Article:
THIS is not a work of architectural scholarship (Dr Simon Thurley provided that for us brilliantly 20 years ago), nor one of strict historical accuracy, but Gareth Russell writes con brio, bringing alive a royal palace that more than two centuries ago ceased to be a theatre of monarchy.
Given the unenviable task of telling the story of a palace that, from 1485 to the present, has supported a royal ecclesiastical household, and is indelibly linked with Cardinal Wolsey and King Henry VIII, Russell has had to be inventive, using often obscure contemporary sources for his account.
His opening gambit is in full tabloid royal-correspondent mode, writing of the Coronation ball given for Her Late Sovereign Majesty in May 1953, and he concludes with five pages on the opening of a children’s play park in May 2016 by “Charles and the late Diana’s daughter-in-law, Catherine, Duchess, of Cambridge” in a Michael Kors dress and L. K. Bennett shoes.
I hoped rather better of a chapter on the 1604 Hampton Court conference, but he fails to notice that this was primarily a royal performance to show the King in assembly providing for his people’s religious needs. He makes use of neither the contemporary Bishop William Barlow nor later commentators (such as S. B. Babbage, M. H. Curtis, N. Sykes, F. H. Shriver, and K. C. Fincham).
Russell argues that its failure “radicalised some disappointed Catholics” to the extent that, 18 months later, gunpowder, treason, and plot unfolded. He goes on to claim: “Some equally frustrated Puritans concluded that England was beyond redemption and so in the same year [my italics] they boarded the ship called the Mayflower to start life across the ocean.” Did they wait 15 years for the tide to turn, or for a fair wind?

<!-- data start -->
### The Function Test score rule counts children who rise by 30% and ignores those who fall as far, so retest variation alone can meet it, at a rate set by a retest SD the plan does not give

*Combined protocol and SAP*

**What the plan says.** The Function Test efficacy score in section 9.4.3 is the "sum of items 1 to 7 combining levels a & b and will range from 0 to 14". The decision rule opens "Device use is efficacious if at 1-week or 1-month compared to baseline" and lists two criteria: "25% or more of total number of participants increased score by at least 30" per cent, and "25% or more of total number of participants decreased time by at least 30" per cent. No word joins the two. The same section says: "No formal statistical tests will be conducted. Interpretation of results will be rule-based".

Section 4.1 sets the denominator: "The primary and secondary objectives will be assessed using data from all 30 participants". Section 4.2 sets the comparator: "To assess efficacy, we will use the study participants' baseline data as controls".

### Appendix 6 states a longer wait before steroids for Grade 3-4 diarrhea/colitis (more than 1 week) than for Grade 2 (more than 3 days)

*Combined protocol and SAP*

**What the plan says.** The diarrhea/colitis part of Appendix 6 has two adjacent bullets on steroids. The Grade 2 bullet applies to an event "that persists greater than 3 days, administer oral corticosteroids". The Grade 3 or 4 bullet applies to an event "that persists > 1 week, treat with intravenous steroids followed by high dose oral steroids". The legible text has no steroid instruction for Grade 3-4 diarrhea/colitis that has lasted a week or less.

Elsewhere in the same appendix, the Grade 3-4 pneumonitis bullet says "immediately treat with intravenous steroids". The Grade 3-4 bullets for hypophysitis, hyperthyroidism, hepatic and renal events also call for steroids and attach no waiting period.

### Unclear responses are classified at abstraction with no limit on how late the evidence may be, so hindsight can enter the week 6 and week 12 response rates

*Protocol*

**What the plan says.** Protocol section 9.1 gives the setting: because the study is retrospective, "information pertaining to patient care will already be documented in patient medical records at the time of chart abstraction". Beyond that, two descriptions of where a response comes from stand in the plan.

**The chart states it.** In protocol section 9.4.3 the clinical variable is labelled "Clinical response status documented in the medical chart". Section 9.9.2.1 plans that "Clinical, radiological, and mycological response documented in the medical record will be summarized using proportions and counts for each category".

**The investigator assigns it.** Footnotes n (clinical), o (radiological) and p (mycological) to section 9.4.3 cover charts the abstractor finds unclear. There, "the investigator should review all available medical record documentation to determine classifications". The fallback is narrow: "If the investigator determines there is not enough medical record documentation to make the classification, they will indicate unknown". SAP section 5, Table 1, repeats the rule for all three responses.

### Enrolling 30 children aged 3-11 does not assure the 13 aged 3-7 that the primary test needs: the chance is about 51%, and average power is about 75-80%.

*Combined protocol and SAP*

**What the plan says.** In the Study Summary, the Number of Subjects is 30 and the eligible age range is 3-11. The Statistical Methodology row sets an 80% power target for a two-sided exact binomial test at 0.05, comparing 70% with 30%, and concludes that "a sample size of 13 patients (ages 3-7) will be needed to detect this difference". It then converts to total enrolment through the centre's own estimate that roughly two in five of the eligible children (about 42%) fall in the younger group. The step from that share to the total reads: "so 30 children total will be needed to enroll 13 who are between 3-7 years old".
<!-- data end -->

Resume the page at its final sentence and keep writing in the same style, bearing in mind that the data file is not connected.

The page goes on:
Elsewhere, Russell has mined a day in the life of James Pope-Hennessy (14 May 1957) for his meeting with the Grand Duchess Xenia Alexandrovna, to provide a view of grace-and-favour housing. The last Tsar’s eldest surviving sister died, aged 85 (1960). Pope-Hennessy was killed by rent boys in his flat at the age of 57 (1974).
Significant events in history are glimpsed from the banks of the River Thames by visitors and staff alike, providing a constant flowing narrative that brings the palace very much to life.
Canon Nicholas Cranfield is the Vicar of All Saints’, Blackheath, in south London.
The Palace: From the Tudors to the Windsors, 500 years of history at Hampton Court
William Collins £25
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